by Catriona Mills

Bibliographical Practice and the Busy Academic

Posted 1 October 2008 in by Catriona

I don’t normally link the articles on this solipsistic little blog to discussions in the wider blogosphere (though it sometimes happens almost accidentally, as with the season finale of Doctor Who).

But this is causing a little stir at the moment (courtesy of Crooked Timber): the owners of EndNote are suing George Mason University for an enormous sum over a tool (based on open-source software) that they say violates EndNote’s license agreement.

I’ve never been an EndNote user. I did try it, back in the days of my early enrolment in the M.Phil. programme: the library used to make it freely available to research higher degree candidates, and I did install it.

But it never suited me. My preferred bibliographical practice is this:

Index cards don’t suddenly crash in the middle of a project, they can be physically manipulated as a diagram of your argument, and they don’t suffer the same disadvantages as my other favourite research tool: Post-it notes.

(Those are forever losing their adhesive and ending up scattered all over the study floor.)

And yet, my most recent work had a strong bibliographical component.

The Ph.D. thesis required the standard list of works cited (a rigorous enough task—the standard academic requirements for accuracy aside—since established criticism on penny weeklies includes a large quantity of scattered pieces across a wide range of sources).

In addition to that, though, the thesis also included a second volume of scholarly bibliographies: the Index to Fiction in Fiction for Family Reading (1865-1866) and the Index to Fiction in the Second Series of Bow Bells (1864-1881).

This is a slightly different kind of bibliographical practice, of course, and not one to which EndNote is ideally suited.

But it is the reason why I’m peculiarly interested in bibliographical practice.

And, conversely, it’s why I’m concerned about what Crooked Timber points out as the side effect of this action against George Mason University.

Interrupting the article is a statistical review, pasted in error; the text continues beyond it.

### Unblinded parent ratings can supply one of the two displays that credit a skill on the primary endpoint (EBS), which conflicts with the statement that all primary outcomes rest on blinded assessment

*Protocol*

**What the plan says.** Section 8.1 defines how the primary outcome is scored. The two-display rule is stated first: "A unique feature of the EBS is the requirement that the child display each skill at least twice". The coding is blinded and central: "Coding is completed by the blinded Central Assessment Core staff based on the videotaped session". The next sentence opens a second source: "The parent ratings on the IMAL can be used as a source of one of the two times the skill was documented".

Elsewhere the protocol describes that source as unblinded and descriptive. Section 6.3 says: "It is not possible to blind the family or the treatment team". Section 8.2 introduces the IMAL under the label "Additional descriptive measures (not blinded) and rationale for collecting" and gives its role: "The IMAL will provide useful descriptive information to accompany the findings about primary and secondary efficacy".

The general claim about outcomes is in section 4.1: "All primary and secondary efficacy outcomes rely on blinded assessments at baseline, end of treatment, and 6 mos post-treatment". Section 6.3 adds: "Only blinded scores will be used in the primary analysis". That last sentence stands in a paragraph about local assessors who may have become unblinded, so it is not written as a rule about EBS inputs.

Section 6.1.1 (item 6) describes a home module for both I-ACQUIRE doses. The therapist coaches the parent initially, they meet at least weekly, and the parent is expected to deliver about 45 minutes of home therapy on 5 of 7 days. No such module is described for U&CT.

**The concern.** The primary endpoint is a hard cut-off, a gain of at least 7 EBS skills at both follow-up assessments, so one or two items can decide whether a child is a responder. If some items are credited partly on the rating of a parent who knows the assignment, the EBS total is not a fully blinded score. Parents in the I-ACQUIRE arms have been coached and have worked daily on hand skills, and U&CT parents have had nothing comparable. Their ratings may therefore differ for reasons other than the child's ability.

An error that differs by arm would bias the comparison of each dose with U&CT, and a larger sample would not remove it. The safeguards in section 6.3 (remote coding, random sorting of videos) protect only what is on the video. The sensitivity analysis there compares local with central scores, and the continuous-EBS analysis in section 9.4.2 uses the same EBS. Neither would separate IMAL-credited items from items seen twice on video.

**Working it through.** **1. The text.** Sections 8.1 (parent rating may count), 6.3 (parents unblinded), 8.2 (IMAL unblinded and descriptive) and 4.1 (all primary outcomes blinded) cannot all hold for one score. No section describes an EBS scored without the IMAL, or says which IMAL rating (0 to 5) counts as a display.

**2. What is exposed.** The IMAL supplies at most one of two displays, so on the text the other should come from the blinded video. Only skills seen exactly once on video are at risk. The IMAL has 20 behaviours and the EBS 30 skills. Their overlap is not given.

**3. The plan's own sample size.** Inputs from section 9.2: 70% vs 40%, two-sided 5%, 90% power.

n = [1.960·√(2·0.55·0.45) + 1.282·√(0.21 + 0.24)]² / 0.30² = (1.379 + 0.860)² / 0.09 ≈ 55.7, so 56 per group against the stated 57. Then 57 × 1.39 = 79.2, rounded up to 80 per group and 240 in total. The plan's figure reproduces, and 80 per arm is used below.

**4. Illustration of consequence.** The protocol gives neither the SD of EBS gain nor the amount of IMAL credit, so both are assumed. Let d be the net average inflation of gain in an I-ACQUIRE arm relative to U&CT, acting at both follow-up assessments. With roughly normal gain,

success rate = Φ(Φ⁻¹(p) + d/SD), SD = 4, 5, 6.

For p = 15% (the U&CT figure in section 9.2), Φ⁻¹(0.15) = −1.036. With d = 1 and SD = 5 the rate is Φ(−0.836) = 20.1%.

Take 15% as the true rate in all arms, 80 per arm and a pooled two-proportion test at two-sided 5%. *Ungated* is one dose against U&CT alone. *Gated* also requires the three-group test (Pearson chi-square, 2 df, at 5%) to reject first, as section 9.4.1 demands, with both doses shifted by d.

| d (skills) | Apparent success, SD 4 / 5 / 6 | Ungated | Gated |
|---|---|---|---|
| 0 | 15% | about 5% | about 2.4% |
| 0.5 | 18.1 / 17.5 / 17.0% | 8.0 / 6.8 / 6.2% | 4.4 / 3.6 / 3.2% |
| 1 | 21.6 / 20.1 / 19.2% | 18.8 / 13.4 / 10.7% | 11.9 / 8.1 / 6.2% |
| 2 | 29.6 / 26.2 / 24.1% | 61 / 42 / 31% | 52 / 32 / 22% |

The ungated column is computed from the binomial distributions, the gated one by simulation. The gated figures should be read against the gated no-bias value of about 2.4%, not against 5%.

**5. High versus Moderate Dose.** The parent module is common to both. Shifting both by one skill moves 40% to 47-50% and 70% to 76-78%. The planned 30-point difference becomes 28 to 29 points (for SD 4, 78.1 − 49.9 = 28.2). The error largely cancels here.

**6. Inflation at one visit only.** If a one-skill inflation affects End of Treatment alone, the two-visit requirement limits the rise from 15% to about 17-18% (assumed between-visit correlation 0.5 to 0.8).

While Fiction for Family Reading is only six volumes, the Bow Bells bibliography covers eighteen years—or thirty-four volumes or 882 (25-page) issues, whichever gives a better sense of scale. The entire 250-page index is the eventual result of six months in which I spent at least half of each day sitting in front of a microfilm machine.

That doesn’t seem relevant?

My point is this: an enormous amount of academic practice takes place in isolation.

Yes, collaborative work is an increasingly important part of academic life. But collaborative work is largely collaborative in the writing stage, not the research stage—and even then, it’s frequently a matter of independent writing followed by a stage of meshing different areas of expertise together.

It’s an important aspect of academic life. When I began my M.Phil., one of the main points they stressed for us was the importance of creating networks among other postgraduate students, of not spending three or four years scurrying between your office and the library and feeling increasingly isolated.

And this is where the apparent rival—in EndNote’s eyes—to EndNote becomes valuable: it’s not just a bibliographical tool. It also has a social-networking aspect, in that it allows academics to share, in Crooked Timber’s words, “metadata and other interesting things.”

As Henry points out on Crooked Timber, “this battle is likely to have long term consequences in determining whether or not new forms of academic collaboration are likely to be controlled by academics themselves, or take place through some kind of commercially controlled intermediation.”